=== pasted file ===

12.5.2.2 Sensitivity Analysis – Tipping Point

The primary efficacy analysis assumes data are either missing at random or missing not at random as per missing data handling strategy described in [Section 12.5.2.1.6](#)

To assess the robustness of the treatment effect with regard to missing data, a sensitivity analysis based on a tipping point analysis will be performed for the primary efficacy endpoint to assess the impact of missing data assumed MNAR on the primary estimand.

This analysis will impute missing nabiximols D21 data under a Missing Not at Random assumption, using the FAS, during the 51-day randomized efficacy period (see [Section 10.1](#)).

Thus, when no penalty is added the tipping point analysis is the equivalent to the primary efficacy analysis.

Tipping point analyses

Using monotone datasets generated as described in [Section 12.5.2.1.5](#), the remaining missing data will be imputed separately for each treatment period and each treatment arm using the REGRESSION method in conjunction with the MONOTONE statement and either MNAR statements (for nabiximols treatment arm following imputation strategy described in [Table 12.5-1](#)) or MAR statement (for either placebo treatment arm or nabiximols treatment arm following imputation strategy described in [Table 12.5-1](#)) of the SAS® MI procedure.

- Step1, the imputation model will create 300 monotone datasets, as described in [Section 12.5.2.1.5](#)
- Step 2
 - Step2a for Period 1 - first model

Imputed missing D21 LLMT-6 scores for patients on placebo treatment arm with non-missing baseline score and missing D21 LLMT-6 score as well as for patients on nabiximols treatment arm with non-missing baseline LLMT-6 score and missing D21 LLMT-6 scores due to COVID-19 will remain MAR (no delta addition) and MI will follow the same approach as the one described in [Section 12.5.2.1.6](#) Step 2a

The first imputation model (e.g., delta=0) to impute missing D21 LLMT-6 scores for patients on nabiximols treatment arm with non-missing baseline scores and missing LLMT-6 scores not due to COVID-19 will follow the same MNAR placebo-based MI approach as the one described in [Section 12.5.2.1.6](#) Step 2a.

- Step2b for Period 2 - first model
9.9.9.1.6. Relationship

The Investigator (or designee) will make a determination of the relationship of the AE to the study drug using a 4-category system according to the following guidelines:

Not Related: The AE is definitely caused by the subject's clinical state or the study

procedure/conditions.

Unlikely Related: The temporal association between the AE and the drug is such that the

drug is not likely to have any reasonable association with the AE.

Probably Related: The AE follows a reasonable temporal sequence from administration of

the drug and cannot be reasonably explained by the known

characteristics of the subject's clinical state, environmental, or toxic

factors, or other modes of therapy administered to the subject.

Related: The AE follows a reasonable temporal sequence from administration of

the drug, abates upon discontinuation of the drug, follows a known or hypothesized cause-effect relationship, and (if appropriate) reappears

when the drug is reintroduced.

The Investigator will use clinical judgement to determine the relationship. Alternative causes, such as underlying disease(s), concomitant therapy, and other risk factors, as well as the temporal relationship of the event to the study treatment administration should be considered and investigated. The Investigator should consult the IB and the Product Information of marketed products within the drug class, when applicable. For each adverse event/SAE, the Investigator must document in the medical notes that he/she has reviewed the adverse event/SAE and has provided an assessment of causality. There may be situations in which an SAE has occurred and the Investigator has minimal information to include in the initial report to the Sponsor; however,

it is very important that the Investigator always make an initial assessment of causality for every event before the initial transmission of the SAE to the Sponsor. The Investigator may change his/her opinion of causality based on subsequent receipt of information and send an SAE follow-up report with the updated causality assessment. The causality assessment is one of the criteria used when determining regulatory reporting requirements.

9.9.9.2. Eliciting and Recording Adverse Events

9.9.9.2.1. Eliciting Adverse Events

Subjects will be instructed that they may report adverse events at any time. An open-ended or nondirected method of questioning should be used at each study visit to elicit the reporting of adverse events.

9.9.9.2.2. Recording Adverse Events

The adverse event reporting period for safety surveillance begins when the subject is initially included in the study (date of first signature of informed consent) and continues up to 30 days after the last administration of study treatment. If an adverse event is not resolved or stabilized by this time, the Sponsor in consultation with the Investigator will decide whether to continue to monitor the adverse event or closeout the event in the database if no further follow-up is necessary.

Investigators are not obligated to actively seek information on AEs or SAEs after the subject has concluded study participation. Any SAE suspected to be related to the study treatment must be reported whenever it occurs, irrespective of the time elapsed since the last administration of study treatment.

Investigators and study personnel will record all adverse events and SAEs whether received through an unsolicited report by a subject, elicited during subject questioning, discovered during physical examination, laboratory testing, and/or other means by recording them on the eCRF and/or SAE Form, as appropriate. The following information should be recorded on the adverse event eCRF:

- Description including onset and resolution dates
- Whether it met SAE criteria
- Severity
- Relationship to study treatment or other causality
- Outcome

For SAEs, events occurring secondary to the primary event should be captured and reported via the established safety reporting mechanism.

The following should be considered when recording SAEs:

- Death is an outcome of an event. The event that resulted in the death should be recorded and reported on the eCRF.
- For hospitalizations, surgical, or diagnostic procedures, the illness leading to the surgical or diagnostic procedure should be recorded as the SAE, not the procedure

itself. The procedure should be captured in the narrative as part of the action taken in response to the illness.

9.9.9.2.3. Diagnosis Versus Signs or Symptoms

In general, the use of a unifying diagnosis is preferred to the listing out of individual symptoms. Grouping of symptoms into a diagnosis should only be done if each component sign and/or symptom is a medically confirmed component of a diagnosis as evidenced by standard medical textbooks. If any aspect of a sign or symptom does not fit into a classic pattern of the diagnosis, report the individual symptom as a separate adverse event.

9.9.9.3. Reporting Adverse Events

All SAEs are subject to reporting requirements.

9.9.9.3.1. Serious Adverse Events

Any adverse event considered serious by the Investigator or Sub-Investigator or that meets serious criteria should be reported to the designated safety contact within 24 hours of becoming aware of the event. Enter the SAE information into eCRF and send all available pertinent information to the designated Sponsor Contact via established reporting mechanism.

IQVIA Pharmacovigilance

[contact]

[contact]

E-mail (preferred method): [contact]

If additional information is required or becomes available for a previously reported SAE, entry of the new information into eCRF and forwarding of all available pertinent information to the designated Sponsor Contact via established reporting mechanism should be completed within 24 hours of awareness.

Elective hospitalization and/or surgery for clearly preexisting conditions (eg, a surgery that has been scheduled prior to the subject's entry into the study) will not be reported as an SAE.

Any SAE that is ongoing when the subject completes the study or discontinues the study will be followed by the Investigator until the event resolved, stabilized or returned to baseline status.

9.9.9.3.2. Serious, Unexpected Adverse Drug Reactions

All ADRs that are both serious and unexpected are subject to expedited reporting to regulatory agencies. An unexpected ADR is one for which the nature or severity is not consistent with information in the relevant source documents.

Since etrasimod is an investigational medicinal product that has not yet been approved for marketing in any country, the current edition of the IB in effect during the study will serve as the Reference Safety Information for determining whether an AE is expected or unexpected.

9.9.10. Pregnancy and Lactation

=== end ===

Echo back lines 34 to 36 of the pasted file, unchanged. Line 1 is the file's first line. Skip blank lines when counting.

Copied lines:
Investigators are not obligated to actively seek information on AEs or SAEs after the subject has concluded study participation. Any SAE suspected to be related to the study treatment must be reported whenever it occurs, irrespective of the time elapsed since the last administration of study treatment.

Investigators and study personnel will record all adverse events and SAEs whether received through an unsolicited report by a subject, elicited during subject questioning, discovered during physical examination, laboratory testing, and/or other means by recording them on the eCRF and/or SAE Form, as appropriate. The following information should be recorded on the adverse event eCRF:

- Description including onset and resolution dates